New-World Spartans

Mr. Cozzens describes a way of life that could almost be that of Classical Sparta. He writes:

Fighting was a cultural imperative, and men owed their place in society to their prowess as warriors. . . . Fathers raised their sons to aspire to great martial deeds, and training for a warrior’s life began early . . . . At age five or six, boys were made to run long distances and to swim streams and were regularly deprived of food, water, and sleep — all with a view to toughening their bodies.

By the time an Indian was an adolescent, he was, in the words of Col. Richard I. Dodge, who spent 30 years fighting them, “the best rough rider and natural horseman in the world,” nothing less than “the finest soldiers in the world.” No young man could even think of courting a girl unless he had showed courage in battle. Any suitor had to face a mother who grilled him about his record as a warrior. If a young man wasn’t a “brave,” he was nothing.

Col. Richard I. Dodge, from his book, Our Wild Indians via Wikipedia. Col. Richard I. Dodge, from his book, Our Wild Indians via Wikipedia. Unlike the Spartans, who kept serf-like Helots to grow food, Indians hunted buffalo, which only made them better warriors. Women prepared meals, took care of children, and managed households. For many men, weapons and horses were their most prized possessions. They bought the best repeating rifles they could afford, but it was not easy to keep a good supply of ammunition, nor could they repair broken weapons. Corrupt cavalrymen sometimes sold them weapons, which Indians might use against them. Many continued to fight with bow and arrow — to excellent effect. One white trooper wrote that braves could hold half a dozen arrows in the left hand and let fly all of them before the first one hit the ground.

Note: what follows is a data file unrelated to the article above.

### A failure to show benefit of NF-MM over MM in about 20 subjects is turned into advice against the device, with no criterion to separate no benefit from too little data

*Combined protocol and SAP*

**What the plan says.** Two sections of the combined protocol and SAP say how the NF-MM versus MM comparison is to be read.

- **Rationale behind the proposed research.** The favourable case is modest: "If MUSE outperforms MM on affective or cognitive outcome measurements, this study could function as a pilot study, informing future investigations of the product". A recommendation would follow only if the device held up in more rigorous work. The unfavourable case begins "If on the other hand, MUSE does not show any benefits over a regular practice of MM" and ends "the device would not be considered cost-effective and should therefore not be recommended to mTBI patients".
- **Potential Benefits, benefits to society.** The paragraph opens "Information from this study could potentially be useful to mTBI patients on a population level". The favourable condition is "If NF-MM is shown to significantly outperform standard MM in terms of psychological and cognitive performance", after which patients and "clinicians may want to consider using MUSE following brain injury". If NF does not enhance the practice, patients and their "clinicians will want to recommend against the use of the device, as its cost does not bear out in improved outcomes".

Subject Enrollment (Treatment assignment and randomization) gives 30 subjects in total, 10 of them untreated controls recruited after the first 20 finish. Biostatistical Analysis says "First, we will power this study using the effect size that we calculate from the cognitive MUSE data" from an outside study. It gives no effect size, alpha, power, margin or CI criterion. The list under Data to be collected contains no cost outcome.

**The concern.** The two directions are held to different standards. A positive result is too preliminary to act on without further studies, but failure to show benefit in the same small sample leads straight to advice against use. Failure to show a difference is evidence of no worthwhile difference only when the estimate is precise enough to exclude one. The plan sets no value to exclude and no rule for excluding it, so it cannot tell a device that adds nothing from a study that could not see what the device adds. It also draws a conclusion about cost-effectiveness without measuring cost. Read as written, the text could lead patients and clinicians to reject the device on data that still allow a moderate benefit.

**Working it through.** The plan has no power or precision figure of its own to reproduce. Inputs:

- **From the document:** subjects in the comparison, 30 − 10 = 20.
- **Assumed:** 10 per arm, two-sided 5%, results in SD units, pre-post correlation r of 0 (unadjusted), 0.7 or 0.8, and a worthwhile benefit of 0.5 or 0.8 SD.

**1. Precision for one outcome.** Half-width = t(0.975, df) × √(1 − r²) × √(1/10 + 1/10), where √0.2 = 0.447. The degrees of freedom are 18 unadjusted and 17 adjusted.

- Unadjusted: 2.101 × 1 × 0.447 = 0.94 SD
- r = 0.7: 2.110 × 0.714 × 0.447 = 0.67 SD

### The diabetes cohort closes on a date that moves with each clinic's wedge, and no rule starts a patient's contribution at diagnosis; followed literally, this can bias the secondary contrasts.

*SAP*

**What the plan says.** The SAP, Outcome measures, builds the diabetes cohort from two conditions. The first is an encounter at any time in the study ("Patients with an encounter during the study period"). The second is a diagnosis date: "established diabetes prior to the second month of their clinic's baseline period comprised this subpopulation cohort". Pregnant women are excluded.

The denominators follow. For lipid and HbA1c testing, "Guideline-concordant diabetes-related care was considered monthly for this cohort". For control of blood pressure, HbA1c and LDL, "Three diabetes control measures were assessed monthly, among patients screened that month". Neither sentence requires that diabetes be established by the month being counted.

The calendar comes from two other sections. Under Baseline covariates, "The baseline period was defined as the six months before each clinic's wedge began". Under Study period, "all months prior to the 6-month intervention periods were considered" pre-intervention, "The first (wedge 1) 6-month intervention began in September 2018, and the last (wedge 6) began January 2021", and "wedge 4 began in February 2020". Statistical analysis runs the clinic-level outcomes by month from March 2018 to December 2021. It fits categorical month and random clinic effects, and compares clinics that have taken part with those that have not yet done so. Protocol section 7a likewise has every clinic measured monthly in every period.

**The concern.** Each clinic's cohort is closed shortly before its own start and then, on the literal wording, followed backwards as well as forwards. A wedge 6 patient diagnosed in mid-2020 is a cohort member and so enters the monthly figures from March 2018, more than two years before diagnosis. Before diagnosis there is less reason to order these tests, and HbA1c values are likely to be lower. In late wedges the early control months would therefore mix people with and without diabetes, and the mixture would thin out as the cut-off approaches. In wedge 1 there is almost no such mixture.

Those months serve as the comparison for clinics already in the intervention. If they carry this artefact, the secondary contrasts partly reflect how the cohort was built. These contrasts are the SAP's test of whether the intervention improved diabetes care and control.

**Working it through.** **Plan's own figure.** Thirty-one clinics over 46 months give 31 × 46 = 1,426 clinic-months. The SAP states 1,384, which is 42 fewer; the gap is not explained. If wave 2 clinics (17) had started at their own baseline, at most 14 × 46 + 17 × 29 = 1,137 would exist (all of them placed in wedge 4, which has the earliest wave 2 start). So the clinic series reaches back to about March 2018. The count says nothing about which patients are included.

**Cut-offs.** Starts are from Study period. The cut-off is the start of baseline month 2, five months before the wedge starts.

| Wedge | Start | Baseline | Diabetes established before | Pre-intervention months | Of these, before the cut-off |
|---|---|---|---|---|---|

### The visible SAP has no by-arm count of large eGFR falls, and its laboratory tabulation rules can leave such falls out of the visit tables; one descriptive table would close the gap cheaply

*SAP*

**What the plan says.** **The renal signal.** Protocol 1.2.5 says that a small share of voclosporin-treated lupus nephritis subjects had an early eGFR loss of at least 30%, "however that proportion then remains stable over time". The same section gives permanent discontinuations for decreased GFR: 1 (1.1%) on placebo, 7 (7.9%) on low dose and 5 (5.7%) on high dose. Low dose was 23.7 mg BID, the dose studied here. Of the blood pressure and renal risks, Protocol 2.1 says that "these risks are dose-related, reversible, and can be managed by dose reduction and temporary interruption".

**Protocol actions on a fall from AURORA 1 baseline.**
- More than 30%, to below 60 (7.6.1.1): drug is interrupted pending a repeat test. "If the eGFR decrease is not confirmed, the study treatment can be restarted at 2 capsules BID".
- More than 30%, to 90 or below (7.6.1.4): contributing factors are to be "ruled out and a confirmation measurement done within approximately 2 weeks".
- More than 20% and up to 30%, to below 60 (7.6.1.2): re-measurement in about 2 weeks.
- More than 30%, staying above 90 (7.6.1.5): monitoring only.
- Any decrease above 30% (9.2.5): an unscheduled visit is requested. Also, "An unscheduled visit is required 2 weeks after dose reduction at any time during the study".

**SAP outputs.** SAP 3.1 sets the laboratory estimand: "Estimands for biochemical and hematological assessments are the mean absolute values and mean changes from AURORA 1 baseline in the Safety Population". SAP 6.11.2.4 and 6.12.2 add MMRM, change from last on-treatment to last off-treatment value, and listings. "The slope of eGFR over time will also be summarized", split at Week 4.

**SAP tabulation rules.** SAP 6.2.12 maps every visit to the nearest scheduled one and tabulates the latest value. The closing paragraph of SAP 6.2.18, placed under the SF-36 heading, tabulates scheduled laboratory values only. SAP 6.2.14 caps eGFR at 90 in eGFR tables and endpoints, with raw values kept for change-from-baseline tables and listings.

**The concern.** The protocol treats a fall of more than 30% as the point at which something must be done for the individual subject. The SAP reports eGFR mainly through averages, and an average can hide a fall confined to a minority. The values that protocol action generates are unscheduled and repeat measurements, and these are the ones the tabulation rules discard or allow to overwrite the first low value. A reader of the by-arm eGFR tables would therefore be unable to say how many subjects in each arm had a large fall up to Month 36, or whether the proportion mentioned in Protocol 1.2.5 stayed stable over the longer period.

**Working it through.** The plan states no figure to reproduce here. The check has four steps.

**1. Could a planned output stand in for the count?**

Taking scalps was proof of success in battle; an Indian scalp was worth more than a white scalp because Indians were harder to kill. It was common to mutilate enemy dead to keep their spirits from tormenting their killer in the afterlife. Indians were therefore determined to take their dead from the field. They practiced on horseback until they could scoop a fallen comrade off the ground at a full gallop. When the cavalry reported casualties for Indians, they were often just guesses because Indians left so few bodies behind.